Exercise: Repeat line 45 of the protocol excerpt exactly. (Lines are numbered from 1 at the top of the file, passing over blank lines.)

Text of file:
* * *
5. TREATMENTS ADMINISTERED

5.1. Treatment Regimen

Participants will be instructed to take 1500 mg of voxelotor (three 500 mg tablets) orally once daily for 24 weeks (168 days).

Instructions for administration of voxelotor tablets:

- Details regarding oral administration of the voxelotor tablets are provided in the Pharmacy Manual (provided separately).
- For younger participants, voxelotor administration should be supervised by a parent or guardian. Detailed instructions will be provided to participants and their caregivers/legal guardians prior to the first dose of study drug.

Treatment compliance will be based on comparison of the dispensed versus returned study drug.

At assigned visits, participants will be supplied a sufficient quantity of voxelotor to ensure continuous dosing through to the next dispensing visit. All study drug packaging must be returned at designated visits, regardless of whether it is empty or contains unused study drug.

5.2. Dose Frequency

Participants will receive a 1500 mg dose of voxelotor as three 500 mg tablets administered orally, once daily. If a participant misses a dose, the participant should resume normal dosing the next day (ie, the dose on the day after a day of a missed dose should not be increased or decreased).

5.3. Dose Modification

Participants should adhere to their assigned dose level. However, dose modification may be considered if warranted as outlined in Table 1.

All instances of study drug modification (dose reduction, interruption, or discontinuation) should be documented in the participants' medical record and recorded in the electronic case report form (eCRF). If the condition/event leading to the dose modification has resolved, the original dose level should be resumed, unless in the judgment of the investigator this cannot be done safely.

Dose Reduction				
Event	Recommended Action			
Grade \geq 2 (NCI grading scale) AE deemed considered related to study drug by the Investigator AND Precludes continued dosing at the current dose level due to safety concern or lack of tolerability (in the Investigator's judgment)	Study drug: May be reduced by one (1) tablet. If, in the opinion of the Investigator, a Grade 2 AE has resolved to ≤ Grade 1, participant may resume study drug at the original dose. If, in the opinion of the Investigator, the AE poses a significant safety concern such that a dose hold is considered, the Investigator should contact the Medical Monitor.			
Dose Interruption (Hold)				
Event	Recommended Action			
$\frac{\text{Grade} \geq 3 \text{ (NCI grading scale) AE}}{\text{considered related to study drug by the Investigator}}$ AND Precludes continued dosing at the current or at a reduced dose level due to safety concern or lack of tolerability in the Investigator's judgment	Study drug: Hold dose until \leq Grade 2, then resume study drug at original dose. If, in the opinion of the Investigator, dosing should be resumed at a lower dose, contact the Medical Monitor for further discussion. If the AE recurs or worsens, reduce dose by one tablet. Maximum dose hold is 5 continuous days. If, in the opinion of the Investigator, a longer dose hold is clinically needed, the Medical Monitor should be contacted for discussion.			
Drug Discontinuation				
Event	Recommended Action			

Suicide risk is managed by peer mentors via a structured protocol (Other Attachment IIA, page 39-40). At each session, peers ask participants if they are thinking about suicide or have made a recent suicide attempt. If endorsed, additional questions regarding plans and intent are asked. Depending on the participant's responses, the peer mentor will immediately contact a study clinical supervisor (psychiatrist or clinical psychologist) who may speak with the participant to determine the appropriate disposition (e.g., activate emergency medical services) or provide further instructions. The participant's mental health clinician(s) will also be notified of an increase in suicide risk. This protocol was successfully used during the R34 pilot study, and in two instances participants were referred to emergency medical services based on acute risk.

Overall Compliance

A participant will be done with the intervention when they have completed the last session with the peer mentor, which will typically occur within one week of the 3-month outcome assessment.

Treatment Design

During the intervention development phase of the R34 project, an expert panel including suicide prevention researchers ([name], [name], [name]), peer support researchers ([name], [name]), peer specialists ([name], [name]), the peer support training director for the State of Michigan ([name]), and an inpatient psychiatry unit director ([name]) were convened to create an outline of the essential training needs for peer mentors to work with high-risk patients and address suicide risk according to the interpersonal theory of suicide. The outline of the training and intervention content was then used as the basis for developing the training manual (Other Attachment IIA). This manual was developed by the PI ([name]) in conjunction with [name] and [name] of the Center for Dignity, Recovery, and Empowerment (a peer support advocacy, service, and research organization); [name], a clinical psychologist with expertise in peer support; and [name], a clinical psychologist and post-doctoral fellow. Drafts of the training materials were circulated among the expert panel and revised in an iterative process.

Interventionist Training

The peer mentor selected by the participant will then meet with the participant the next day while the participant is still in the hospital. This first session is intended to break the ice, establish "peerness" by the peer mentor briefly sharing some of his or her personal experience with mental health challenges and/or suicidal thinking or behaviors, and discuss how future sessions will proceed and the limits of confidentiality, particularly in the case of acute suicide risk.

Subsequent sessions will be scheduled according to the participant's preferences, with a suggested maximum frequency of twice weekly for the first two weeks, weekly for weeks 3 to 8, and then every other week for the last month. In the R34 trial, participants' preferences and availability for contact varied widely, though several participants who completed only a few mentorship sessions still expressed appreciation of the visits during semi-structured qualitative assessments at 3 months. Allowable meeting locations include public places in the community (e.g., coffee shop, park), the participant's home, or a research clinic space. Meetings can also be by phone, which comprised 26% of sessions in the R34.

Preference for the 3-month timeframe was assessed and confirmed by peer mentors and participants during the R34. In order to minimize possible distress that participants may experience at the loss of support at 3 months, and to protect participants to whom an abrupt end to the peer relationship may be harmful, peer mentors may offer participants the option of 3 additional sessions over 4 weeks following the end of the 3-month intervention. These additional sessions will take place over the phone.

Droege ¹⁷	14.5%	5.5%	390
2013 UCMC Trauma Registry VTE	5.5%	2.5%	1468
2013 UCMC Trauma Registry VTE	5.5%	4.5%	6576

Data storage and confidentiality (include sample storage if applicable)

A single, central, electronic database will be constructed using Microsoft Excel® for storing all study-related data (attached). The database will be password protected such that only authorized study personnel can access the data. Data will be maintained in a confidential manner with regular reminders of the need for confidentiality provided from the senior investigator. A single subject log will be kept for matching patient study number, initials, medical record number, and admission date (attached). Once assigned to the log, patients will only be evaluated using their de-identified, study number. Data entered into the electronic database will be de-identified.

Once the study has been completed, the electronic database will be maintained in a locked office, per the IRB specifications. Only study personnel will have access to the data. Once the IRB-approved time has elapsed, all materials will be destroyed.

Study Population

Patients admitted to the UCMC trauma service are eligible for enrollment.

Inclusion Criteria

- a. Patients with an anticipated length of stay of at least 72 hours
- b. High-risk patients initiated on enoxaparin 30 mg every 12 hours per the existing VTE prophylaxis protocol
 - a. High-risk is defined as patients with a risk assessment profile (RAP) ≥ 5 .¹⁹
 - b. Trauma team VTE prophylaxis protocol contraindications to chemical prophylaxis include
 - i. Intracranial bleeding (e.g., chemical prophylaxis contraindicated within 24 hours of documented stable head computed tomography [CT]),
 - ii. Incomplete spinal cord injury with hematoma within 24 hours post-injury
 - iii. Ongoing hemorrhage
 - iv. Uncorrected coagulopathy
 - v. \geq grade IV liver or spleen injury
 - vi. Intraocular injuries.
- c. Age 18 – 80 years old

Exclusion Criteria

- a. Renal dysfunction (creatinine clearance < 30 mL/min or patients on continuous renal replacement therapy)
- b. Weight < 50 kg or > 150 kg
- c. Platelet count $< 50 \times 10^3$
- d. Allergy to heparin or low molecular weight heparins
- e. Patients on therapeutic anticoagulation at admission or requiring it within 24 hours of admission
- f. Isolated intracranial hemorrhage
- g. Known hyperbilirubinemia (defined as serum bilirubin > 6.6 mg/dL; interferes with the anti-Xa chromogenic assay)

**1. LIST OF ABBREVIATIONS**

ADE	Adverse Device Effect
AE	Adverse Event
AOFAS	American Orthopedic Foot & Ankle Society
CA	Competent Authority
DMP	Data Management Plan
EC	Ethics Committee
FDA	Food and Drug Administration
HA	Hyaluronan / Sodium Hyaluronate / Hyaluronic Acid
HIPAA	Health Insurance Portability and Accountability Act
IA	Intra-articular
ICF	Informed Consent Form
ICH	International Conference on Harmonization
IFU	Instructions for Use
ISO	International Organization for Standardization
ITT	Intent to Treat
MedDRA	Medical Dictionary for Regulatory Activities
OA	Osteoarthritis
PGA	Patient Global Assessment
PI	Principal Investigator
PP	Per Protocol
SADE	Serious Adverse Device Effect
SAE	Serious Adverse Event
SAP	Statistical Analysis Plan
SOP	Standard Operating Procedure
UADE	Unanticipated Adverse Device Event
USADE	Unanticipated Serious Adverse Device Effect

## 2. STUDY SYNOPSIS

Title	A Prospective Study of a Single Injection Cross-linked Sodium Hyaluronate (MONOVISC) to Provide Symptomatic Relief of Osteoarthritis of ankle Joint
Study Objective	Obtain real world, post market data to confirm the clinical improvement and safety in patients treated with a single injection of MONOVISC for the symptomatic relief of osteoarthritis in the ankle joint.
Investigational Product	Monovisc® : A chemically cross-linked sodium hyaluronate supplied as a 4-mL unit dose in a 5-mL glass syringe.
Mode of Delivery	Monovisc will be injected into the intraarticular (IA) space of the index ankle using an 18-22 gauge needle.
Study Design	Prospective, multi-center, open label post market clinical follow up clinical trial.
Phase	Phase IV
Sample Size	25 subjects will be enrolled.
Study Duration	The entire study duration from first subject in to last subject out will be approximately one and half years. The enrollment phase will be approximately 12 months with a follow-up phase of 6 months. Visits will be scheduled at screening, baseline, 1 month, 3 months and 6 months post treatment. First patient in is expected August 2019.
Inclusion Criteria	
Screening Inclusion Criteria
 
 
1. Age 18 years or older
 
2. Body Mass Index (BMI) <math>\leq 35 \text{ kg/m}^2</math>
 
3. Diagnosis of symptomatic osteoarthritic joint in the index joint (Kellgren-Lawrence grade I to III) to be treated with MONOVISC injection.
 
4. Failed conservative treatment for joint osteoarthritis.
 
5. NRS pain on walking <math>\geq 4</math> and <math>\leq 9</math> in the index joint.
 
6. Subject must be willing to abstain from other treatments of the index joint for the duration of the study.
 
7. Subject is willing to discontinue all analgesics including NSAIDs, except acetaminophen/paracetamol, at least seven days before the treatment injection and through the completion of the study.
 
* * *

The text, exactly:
 - ii. Incomplete spinal cord injury with hematoma within 24 hours post-injury